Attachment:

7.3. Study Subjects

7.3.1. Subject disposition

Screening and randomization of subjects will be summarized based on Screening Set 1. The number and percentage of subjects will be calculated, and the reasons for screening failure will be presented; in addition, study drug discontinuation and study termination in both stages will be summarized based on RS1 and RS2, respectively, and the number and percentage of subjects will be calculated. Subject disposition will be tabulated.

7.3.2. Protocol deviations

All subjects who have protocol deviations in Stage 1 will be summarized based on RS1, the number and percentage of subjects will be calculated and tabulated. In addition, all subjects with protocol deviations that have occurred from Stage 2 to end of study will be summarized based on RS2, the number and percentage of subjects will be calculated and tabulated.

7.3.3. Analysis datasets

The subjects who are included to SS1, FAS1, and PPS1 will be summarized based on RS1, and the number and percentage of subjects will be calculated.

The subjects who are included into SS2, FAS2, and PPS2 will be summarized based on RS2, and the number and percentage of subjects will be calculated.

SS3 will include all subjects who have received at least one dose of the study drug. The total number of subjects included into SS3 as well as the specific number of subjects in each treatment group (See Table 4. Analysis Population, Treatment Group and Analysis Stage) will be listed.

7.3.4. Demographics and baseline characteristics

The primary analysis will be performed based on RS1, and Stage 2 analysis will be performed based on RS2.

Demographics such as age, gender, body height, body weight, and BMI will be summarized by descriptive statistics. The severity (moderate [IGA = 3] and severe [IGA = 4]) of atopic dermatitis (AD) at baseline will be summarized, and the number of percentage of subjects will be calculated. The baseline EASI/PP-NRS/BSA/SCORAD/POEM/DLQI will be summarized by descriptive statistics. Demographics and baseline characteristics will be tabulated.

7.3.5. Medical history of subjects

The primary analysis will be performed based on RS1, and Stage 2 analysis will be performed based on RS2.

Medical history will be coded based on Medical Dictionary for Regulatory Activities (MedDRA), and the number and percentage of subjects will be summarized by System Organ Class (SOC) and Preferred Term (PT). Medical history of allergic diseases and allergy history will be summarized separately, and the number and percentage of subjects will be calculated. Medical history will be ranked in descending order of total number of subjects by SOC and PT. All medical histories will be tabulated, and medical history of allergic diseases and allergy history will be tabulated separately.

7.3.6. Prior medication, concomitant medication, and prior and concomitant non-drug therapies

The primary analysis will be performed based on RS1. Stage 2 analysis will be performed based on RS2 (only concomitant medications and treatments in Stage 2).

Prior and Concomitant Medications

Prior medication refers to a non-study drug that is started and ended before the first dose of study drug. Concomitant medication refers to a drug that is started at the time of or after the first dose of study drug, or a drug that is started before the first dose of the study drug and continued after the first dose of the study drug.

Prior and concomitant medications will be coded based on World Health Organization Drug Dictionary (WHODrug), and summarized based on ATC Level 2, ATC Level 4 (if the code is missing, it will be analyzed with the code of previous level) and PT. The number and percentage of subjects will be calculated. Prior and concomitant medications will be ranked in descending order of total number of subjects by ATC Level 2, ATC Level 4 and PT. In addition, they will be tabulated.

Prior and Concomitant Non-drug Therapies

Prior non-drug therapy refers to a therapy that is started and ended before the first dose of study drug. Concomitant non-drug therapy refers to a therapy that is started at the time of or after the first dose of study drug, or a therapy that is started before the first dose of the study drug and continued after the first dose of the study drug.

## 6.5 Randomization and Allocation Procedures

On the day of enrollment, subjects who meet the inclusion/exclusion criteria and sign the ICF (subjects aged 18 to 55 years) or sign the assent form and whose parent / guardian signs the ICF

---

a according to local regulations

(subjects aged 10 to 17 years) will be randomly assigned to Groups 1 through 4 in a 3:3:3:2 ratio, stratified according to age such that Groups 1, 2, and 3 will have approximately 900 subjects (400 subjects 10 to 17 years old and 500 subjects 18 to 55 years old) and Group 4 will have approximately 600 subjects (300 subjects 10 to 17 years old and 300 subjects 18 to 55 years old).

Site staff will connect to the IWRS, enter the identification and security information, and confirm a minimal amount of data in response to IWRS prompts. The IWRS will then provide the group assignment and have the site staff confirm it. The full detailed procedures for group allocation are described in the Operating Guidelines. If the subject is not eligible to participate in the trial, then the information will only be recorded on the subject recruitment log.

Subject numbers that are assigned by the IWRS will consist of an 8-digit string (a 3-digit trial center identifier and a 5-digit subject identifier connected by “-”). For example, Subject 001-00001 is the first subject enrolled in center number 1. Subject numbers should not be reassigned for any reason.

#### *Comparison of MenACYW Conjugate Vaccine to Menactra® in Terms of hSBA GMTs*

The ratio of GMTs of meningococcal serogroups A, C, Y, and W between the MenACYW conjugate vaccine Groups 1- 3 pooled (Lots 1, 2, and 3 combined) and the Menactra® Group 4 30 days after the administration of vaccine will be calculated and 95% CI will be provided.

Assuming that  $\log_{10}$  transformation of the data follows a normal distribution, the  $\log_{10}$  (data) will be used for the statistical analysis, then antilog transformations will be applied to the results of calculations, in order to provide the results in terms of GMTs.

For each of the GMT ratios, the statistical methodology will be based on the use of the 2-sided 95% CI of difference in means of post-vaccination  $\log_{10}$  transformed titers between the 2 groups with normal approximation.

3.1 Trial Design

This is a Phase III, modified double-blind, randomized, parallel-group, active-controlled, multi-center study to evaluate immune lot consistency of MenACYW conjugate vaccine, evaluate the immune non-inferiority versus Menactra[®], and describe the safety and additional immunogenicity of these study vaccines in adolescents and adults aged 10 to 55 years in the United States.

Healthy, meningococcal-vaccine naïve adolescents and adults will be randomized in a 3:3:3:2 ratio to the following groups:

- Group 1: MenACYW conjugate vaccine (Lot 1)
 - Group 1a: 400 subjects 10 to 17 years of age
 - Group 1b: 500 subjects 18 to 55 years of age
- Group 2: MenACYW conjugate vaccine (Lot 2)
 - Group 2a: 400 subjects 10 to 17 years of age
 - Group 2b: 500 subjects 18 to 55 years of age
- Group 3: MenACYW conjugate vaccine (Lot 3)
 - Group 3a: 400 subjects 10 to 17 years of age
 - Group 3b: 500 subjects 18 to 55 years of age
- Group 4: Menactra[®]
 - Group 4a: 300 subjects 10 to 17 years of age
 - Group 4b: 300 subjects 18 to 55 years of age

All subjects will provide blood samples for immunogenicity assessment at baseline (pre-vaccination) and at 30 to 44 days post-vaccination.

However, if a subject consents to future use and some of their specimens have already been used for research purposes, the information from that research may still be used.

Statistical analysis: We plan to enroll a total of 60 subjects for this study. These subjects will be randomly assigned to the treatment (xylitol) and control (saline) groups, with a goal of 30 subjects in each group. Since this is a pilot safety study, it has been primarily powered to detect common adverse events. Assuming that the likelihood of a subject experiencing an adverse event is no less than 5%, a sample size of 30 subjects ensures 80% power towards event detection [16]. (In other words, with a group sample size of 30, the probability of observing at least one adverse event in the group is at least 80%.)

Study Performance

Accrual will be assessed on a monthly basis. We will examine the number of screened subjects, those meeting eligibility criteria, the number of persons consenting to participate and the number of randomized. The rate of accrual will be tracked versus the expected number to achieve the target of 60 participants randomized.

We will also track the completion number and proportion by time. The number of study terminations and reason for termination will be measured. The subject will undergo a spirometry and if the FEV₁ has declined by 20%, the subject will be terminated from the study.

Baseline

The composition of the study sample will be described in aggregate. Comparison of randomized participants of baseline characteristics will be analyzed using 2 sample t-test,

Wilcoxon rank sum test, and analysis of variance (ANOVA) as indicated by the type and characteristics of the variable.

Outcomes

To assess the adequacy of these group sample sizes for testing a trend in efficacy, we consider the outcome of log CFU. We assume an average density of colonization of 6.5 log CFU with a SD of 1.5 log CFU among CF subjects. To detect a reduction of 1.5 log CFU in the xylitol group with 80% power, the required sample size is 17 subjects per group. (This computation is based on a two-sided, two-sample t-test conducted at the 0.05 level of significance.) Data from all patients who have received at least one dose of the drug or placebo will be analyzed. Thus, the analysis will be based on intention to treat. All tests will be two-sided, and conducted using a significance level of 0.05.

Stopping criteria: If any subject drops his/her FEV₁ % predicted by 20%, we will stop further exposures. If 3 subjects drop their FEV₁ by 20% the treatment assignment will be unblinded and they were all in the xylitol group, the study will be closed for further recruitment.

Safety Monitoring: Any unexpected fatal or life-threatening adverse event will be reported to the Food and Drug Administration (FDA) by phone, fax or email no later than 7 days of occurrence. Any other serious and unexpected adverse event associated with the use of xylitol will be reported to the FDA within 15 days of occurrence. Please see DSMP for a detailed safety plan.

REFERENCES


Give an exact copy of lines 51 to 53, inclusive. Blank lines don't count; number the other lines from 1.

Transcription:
Statistical analysis: We plan to enroll a total of 60 subjects for this study. These subjects will be randomly assigned to the treatment (xylitol) and control (saline) groups, with a goal of 30 subjects in each group. Since this is a pilot safety study, it has been primarily powered to detect common adverse events. Assuming that the likelihood of a subject experiencing an adverse event is no less than 5%, a sample size of 30 subjects ensures 80% power towards event detection [16]. (In other words, with a group sample size of 30, the probability of observing at least one adverse event in the group is at least 80%.)

Study Performance

Accrual will be assessed on a monthly basis. We will examine the number of screened subjects, those meeting eligibility criteria, the number of persons consenting to participate and the number of randomized. The rate of accrual will be tracked versus the expected number to achieve the target of 60 participants randomized.